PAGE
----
It’s midnight, and I have just told a shaken family that their nonagenarian matriarch would likely pass before the sun rose. She has had a devastating brain hemorrhage and despite being on a ventilator and other medical interventions, we already see signs that it is insufficient to keep her body functioning. One of my patient’s daughters does not fully understand; her mother has been hospitalized many times before and always pulled through with the support of her doctors. What was different this time? She tearfully repeats the question, again and again. Though I do have a concrete, scientific answer for her, I wonder the same thing - what was different?
I am relatively early in my training as a neurologist, but I have often found myself asking this question when delivering end of life news to my patients’ families. I have come to believe the difference is less that the science has changed and more that we are intercepting people at a different part of their story. Often, I borrow from the metaphor of the hero’s journey or monomyth, popularized in narratology by Joseph Cambell. The model describes how many stories from around the world follow a specific pattern. The hero or heroine receives a call to adventure, traverses an abyss of challenges, grows in some way, and then returns home transformed. It is not a perfect model, and has been justifiably criticized both for its vagueness and the cherry-picked stories Campbell drew upon to develop it. Nonetheless, it has been an apt metaphor for trials that people face, both in fiction and reality. Others have written about how the monomyth describes their own journeys as patients or medical professionals, especially with regards to diagnosis and chronic pain. I find myself using it when talking about the end of life.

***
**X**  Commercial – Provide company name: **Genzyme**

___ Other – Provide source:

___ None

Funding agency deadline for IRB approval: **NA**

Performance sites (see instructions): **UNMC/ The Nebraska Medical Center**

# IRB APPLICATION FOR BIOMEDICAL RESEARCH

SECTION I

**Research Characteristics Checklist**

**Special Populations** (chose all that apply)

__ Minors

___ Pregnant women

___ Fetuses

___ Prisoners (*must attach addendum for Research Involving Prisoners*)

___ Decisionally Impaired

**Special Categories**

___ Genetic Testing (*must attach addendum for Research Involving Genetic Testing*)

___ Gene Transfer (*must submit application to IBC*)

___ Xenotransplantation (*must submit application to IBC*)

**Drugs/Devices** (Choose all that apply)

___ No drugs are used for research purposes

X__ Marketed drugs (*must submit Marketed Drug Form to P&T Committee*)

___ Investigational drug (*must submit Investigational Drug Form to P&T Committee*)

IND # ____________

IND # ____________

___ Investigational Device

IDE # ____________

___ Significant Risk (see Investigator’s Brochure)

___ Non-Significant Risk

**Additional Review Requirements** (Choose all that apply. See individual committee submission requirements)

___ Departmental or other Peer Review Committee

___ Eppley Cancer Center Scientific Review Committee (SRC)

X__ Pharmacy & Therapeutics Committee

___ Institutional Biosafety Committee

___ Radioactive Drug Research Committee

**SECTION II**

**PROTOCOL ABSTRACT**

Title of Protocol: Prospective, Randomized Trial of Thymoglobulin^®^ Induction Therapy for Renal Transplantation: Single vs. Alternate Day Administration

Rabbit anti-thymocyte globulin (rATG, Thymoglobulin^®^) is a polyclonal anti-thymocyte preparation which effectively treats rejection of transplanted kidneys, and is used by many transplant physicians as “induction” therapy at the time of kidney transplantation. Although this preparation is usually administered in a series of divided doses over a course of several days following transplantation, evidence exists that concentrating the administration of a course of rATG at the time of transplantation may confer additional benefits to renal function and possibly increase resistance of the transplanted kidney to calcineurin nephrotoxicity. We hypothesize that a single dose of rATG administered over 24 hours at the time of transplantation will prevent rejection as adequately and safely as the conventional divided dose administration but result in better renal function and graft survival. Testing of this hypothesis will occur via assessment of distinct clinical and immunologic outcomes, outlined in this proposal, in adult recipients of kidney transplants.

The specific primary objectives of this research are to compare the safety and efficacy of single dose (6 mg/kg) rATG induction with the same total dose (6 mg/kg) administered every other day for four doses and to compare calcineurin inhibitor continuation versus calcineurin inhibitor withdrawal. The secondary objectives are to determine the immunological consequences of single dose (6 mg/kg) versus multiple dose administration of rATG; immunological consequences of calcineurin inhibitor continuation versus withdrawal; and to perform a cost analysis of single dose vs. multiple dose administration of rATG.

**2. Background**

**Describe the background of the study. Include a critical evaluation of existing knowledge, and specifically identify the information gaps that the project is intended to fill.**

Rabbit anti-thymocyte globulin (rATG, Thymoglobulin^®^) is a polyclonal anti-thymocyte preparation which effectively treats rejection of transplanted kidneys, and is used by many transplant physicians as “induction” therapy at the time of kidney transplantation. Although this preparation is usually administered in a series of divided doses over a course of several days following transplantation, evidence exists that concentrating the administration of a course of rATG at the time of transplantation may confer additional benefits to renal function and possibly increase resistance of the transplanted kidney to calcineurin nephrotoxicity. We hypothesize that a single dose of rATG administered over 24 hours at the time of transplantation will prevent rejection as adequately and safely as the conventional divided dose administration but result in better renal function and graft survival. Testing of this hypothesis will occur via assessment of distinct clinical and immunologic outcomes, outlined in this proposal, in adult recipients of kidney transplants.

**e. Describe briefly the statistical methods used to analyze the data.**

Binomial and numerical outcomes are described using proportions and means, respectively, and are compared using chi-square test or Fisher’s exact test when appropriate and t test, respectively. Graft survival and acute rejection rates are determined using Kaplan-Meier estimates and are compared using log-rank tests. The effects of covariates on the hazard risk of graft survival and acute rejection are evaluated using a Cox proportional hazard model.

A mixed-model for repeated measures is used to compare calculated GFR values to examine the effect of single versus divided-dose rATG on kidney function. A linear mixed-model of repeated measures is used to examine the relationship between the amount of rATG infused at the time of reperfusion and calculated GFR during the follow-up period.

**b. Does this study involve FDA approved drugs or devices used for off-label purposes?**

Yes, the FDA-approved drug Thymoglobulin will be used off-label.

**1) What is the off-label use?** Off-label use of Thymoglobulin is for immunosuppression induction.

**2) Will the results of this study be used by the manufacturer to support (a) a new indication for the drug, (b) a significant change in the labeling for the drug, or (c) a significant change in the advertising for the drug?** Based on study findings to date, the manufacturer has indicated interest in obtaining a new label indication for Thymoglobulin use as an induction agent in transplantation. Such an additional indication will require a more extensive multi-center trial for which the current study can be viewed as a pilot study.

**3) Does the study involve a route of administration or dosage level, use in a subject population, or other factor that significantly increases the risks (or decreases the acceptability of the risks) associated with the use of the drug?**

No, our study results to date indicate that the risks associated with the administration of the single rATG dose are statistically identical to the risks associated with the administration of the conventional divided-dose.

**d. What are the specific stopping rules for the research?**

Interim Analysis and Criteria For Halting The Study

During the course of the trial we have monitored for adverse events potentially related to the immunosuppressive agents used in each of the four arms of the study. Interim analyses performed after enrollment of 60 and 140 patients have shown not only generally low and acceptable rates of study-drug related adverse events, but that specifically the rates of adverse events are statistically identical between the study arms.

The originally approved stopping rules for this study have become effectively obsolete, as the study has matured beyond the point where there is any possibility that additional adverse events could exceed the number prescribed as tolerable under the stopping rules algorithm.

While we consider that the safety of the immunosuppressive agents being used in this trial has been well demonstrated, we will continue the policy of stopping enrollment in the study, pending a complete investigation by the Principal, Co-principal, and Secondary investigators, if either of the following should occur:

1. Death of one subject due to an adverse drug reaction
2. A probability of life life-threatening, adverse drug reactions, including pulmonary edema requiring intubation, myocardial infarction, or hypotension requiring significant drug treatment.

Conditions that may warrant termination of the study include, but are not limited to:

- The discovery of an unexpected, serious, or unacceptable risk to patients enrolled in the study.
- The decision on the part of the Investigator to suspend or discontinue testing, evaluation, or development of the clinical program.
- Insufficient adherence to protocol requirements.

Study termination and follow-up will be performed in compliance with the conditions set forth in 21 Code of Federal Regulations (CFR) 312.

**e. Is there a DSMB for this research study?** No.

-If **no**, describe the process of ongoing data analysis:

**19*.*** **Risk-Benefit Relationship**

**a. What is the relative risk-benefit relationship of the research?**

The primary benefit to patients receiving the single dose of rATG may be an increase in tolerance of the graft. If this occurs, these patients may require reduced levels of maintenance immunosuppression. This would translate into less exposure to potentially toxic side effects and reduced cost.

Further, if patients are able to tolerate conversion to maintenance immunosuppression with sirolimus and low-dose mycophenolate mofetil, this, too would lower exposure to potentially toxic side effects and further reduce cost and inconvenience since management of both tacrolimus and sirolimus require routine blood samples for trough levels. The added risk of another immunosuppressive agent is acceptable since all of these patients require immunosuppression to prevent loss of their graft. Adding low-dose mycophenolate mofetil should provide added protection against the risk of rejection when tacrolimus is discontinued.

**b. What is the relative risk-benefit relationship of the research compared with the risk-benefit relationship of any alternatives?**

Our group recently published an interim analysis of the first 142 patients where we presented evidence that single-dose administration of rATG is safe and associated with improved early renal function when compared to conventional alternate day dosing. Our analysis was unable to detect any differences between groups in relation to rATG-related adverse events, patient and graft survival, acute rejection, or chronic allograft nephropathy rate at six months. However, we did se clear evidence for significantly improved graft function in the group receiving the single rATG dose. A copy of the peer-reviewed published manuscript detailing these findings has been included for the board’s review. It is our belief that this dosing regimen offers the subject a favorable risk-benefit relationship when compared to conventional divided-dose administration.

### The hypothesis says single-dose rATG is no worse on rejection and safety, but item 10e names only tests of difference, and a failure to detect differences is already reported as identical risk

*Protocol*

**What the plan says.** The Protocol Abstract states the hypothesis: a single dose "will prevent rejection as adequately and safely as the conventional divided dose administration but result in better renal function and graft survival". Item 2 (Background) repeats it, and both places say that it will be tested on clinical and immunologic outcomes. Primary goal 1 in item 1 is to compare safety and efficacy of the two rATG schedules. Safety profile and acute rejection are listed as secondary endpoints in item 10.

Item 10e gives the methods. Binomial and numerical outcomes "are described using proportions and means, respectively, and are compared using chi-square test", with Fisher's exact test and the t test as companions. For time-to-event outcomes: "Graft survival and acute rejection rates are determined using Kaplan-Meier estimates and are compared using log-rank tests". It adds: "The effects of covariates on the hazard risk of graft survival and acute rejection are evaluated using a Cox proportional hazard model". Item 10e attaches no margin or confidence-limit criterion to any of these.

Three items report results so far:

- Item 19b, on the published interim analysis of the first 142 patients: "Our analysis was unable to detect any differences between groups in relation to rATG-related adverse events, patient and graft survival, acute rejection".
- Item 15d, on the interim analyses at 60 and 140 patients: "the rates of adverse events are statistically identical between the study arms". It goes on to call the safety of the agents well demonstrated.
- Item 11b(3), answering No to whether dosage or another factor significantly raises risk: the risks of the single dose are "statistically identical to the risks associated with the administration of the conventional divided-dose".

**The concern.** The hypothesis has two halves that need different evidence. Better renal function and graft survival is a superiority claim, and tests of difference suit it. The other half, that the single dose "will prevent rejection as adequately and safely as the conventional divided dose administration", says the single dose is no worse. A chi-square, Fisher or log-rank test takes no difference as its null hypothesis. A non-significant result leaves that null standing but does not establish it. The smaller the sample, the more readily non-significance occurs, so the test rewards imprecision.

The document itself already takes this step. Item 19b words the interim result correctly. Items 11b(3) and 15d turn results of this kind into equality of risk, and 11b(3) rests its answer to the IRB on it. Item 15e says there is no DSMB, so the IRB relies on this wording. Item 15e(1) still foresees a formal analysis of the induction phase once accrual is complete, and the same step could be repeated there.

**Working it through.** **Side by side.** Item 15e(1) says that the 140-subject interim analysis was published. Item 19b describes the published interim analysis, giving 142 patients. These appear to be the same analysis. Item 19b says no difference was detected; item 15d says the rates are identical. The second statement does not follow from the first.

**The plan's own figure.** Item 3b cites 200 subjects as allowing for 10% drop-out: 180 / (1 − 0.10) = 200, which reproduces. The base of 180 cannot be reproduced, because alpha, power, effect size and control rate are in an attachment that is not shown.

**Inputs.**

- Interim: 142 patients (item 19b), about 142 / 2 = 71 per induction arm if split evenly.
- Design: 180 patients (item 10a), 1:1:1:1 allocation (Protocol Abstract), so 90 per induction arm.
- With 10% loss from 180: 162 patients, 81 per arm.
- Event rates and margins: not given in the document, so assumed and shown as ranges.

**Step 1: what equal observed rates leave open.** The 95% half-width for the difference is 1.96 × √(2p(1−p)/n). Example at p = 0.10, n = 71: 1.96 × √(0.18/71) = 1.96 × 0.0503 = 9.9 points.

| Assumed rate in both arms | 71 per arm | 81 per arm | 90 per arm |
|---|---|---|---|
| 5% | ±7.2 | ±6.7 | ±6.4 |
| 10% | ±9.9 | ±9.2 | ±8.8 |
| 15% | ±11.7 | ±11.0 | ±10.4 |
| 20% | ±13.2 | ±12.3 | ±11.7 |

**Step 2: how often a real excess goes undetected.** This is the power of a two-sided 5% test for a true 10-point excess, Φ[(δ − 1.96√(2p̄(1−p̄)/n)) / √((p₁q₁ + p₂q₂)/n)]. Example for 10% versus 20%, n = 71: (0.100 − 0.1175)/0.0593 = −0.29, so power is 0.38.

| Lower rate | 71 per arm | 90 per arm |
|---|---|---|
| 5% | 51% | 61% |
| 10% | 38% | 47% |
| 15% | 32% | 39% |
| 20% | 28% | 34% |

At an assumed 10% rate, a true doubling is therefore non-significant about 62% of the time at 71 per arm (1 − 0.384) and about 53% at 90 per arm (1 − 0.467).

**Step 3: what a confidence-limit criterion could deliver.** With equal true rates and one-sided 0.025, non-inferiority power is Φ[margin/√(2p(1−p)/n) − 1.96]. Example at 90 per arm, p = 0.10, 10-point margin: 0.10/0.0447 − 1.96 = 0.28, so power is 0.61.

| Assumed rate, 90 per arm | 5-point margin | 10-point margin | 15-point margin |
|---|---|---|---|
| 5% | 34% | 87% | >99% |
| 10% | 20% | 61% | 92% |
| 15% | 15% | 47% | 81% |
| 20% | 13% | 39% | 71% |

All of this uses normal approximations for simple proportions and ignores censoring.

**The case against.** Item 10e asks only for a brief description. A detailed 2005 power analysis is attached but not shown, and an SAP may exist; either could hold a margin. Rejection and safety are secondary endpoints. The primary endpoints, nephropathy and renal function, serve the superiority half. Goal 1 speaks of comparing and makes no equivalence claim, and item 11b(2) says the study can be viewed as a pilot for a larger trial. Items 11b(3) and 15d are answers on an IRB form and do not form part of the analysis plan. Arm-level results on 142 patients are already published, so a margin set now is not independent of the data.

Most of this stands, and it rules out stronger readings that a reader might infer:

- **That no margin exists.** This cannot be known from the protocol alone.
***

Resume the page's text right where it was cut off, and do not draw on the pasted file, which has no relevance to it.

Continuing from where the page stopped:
Many people see death as the end of the journey - a return of sorts to whatever state they believe they or others will exist in once life leaves their bodies. It therefore makes sense to see death as the enemy. No one wants to see the end of their own story, let alone that of a loved one.
That night, I asked to hear about my patient’s story. I asked not only because it mattered who she was or because hours of palliative care didactics recommended I do so. I asked because I have seen that allowing a dying person’s family to explore their journey grants a perspective that I as a stranger cannot. It allows people to see their loved ones not as victims or losers but as protagonists, taking the next step forward. For those who see death as an ending or return home, the metaphor allows them to draw the lens back and see the whole journey rather than focus on this moment. For others, it allows them to reframe the end of life as yet another challenge that their loved one would face and pass through. The cyclical nature of the monomyth brings some people comfort as well. They can redirect the energy from their battle against grief towards a celebration of an ongoing journey.
In my case, reframing allowed me to answer the question posed by my patient’s daughter. What was different this time? In this case, my patient’s hemorrhage was not another challenge to overcome before returning home. This was, in fact, the return. That was what her family believed. They believed that the patient would want a palliative extubation, and chose that option to help her on her journey. Reframing her death did not make it joyous or nullify the grief. In some ways, it only magnified it. But just as the patient was passing through the stages of her journey, so too were her family members. I wondered where and when I was arriving in their stories. Was I a helper, early in their tale? Or did I represent the abyss that they must pass through, my reflex hammer a poor facade for the scythe I secretly brought into the room?